Bitcoins – Trial Run for Cashless Currency

Anthony Migchels — Jan 19, 2014

After five years, the verdict is out on Bitcoins: they represent a ‘free market’ Globalist dream, paving the way for a global cashless currency.
Its rise in value is quite stunning. Bitcoin started trading in early 2009 at just a few cents. Later in 2011, a Bitcoin was worth $6 and today people pay about $650. Recently, it reached $1000, when Chinese buyers started weighing in but took a big hit when the Chinese Government clamped down, citing ‘lack of consumer protection’. Bitcoin has crashed a couple of times on the way up, but has always rebounded.
Major retailers all over the world are now starting to accept it.
But while this remarkable appreciation is the key to its perceived success, it’s actually symptomatic of its main problem: it was designed to be scarce. Only about 20 million can ever be mined. Its rising price is a reflection of supply and demand.
When money rises in value, all other assets decline. It is good for those holding money, bad for those offering labor or goods and services, i.e. the real economy. In this way it behaves very much like Gold, which is also infamous for its deflationary nature.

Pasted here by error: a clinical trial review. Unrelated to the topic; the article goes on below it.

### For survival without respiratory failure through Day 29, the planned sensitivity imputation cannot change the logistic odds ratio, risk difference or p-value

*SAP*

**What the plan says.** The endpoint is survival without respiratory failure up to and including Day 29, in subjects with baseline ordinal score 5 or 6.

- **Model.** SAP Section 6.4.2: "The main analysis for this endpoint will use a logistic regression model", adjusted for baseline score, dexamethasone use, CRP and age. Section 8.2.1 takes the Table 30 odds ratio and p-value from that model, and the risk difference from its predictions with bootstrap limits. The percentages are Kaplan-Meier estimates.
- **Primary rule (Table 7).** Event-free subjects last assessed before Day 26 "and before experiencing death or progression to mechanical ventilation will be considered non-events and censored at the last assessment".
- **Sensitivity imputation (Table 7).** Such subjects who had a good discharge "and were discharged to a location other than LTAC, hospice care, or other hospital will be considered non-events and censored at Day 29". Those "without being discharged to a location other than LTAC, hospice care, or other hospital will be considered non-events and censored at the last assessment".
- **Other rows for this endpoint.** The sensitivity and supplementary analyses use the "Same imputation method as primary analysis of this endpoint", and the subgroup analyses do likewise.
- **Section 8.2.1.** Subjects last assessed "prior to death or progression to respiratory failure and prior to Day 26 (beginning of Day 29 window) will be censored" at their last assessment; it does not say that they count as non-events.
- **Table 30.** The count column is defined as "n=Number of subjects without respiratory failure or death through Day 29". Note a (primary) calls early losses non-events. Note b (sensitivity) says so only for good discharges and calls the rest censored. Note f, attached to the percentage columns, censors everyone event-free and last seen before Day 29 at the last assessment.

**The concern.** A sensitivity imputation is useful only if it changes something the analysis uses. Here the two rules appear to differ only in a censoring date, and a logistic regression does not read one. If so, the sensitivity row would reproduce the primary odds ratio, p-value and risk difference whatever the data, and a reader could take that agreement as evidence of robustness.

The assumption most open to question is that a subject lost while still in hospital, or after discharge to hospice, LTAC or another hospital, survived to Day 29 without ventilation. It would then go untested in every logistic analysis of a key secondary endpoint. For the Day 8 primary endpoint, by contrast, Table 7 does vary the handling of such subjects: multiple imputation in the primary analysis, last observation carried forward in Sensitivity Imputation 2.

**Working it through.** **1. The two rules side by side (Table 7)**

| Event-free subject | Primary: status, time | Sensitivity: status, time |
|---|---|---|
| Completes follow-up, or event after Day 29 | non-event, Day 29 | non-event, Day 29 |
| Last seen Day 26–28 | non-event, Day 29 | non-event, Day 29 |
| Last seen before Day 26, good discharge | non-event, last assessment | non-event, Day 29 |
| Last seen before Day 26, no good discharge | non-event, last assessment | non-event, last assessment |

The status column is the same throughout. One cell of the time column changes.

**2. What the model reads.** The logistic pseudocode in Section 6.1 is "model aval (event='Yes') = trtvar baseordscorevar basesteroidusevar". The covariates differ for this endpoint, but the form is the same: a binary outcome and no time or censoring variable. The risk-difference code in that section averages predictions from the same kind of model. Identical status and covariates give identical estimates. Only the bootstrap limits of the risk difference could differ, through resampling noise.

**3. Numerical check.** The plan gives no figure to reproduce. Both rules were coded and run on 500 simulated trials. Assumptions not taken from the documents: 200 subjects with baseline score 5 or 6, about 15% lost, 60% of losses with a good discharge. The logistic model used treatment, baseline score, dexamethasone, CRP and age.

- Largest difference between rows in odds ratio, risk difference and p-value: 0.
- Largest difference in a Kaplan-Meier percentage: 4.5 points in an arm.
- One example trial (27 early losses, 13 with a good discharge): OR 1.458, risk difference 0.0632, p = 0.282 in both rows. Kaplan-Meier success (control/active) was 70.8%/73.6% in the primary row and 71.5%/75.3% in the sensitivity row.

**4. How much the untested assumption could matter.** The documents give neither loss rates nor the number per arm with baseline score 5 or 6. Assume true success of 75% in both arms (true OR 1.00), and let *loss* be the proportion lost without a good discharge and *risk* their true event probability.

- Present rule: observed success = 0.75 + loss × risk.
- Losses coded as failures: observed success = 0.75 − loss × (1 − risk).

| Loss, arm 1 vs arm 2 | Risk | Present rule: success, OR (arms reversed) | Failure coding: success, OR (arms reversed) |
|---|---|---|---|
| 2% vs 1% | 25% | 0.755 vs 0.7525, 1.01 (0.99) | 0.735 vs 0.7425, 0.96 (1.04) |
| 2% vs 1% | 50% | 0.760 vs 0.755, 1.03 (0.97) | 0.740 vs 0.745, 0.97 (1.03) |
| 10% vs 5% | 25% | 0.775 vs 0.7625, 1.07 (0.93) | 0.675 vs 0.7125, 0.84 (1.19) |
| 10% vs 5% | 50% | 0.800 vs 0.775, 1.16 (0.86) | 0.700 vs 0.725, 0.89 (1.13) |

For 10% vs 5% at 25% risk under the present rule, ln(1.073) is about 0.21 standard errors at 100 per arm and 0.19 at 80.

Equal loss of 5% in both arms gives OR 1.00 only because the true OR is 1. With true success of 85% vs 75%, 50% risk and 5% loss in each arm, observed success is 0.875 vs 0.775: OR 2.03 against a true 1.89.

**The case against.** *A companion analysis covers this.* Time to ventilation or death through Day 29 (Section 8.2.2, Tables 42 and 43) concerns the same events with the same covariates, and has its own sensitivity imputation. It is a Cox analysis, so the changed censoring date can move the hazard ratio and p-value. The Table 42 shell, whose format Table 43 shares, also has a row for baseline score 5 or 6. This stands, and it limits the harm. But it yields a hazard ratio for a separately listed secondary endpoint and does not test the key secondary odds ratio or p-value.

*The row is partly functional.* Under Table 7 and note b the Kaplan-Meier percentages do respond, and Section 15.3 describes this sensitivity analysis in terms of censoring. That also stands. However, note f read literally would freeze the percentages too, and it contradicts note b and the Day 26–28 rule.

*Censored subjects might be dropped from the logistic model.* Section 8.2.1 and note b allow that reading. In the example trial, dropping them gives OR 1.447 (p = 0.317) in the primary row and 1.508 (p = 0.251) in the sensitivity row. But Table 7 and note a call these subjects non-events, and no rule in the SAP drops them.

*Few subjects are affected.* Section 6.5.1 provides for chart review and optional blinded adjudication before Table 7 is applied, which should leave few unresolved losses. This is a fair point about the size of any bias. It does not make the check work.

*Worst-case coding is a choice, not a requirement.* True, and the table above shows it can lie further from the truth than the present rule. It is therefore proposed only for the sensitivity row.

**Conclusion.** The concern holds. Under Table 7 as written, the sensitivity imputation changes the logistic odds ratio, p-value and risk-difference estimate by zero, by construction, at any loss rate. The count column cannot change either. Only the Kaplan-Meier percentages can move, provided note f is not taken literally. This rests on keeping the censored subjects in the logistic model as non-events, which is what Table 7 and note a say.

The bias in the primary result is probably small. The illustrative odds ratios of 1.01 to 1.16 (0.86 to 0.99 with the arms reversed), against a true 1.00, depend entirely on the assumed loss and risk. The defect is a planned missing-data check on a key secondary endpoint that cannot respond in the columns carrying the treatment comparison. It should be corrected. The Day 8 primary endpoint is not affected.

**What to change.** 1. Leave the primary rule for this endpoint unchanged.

Because it is appreciating so strongly, hardly anybody is paying with it. While the total outstanding value of Bitcoins is now somewhere between five and ten billion dollars, real trade is minimal. Who’s going to pay with Bitcoin, when it is going to be worth another hundred times more in two years?
To be effective in servicing real trade, the money supply must grow and shrink with economic activity, allowing stable prices.
As it stands now, Bitcoin is a wholly bogus speculative item, with no real economic significance at all.
And it’s a pure ponzi scheme, of course. Later adapters pay for the gains of those holding Bitcoin from the early stages. As long as there are new buyers, it’s party time, but it’s ultimately unsustainable.


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